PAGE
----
The air cargo industry’s “resilience amid economic uncertainties” was demonstrated in global demand and capacity figures for August 2022, according to the International Air Transport Association (IATA).
Global demand, measured in cargo tonne-kilometres (CTKs), fell 8.3 per cent compared to August 2021 (down 9.3 per cent for international operations). This was a slight improvement on the year-on-year decline of 9.7 per cent seen in July.
Capacity was 6.3 per cent above August 2021 (up 6.1 per cent for international operations). This is a significant expansion over the 3.6 per cent year-on-year increase in July.
IATA said several factors should be noted in the operating environment. Global goods trade expanded slightly in August and the additional easing of Covid-19 restrictions in China will positively impact cargo markets, the organisation said. While maritime will be the main beneficiary, air cargo will also receive a boost from these developments, IATA noted.
Inflation levels in G7 countries slowed for the first time since November 2020, the organisation added, while oil prices stabilised in August and the jet fuel crack spread fell from a peak in June. Finally, new export orders, a leading indicator of cargo demand and world trade, decreased in leading economies in all regions except the US, IATA said.
“Air cargo continues to demonstrate resilience. Cargo volumes, while tracking below the exceptional performance of 2021, have been relatively stable in the face of economic uncertainties and geopolitical conflicts,” said IATA’s director general Willie Walsh.
“Market signals remain mixed. August presented several indicators with upside potential: oil prices stabilised, inflation slowed and there was a slight expansion in goods traded globally. But the decrease in new export orders in all markets except the US tells us that developments in the months ahead will need to be watched carefully.”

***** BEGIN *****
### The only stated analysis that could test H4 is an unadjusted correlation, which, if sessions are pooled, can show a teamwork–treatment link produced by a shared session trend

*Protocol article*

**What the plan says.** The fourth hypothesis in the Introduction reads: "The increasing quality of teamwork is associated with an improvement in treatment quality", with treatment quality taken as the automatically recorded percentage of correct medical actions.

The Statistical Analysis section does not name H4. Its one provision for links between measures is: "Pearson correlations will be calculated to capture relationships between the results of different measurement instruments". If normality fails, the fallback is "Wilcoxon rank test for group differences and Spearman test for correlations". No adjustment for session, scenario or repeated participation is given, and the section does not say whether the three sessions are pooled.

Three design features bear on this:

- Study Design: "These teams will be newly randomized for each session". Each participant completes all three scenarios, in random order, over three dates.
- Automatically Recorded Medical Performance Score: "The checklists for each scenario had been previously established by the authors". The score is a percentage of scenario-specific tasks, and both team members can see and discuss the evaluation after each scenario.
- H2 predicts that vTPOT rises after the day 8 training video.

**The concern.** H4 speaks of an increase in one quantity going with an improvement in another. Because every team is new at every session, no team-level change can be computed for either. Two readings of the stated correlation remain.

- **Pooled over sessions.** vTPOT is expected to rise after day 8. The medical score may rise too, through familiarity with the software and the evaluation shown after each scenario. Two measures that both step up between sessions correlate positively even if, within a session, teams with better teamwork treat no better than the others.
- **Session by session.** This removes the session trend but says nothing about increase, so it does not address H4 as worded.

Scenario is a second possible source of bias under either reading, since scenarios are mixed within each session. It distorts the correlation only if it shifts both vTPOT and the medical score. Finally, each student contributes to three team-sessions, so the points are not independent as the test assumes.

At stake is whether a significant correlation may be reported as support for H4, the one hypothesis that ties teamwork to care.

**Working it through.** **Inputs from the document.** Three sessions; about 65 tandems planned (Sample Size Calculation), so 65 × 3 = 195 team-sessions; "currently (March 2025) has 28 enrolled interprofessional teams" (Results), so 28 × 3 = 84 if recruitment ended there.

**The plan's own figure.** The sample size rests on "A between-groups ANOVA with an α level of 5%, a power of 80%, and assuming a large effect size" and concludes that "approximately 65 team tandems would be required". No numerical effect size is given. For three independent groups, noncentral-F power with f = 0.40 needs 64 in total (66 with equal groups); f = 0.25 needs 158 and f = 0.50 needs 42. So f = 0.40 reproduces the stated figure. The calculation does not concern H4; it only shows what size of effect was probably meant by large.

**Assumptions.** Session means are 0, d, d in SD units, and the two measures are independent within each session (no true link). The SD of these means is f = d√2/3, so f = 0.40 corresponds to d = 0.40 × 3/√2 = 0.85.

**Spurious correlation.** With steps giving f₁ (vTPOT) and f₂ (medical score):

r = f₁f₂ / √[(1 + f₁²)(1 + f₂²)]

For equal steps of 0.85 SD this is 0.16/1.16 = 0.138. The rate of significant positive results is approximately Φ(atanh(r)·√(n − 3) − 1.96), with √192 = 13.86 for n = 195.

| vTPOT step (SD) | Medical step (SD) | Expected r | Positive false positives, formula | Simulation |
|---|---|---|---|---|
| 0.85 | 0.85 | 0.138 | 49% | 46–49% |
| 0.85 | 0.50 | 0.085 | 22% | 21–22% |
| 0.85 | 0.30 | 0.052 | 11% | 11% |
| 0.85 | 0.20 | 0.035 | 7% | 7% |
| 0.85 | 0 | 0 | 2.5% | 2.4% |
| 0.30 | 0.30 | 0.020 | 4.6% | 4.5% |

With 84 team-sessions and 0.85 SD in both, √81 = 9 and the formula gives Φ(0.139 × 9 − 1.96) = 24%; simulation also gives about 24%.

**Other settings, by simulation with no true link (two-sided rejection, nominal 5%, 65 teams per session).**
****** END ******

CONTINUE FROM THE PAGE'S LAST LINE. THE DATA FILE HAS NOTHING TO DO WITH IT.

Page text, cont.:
Asia Pacific airlines saw their air cargo volumes decrease by 8.3 per cent in August 2022 compared to the same month in 2021, IATA figures showed. This was an improvement over the 9.0 per cent decline in July. Airlines in the region benefited from slightly increased levels of trade and manufacturing activity due to the easing of Covid-19 restrictions in China. Available capacity in the region increased 13.9 per cent compared to August 2021, a significant increase over the 2.7 per cent growth in July.
North American carriers posted a 3.4 per cent decrease in cargo volumes in August 2022 compared to the same month in 2021, IATA said. This was an improvement over the 5.7 per cent decline in July. The lifting of restrictions in China improved demand and a further boost is expected in the coming months, according to the organisation. Capacity was up 5.7 per cent compared to August 2021.
European carriers saw a 15.1 per cent decrease in cargo volumes in August 2022 compared to the same month in 2021. This was the worst performance of all regions for the fourth month in a row, IATA noted. “This is attributable to the war in Ukraine,” it said. “Labour shortages and high inflation levels, most notably in Türkiye, also affected volumes.” Capacity increased 0.4 per cent in August 2022 compared to August 2021.
Middle Eastern carriers experienced an 11.3 per cent year-on-year decrease in cargo volumes in August, IATA said. Stagnant cargo volumes to/from Europe impacted the region’s performance. Capacity was down 0.1 per cent compared to August 2021.
Latin American carriers reported an increase of 9.0 per cent in cargo volumes in August 2022 compared to August 2021. This was the strongest performance of all regions. “Airlines in this region have shown optimism by introducing new services and capacity, and in some cases investing in additional aircraft for air cargo in the coming months,” IATA commented. Capacity in August was up 24.3 per cent compared to the same month in 2021.
African airlines saw cargo volumes increase by 1.0 per cent in August 2022 compared to August 2021. This was a significant improvement on growth recorded the previous month (down 3.5 per cent). Capacity was 1.4 per cent below August 2021 levels.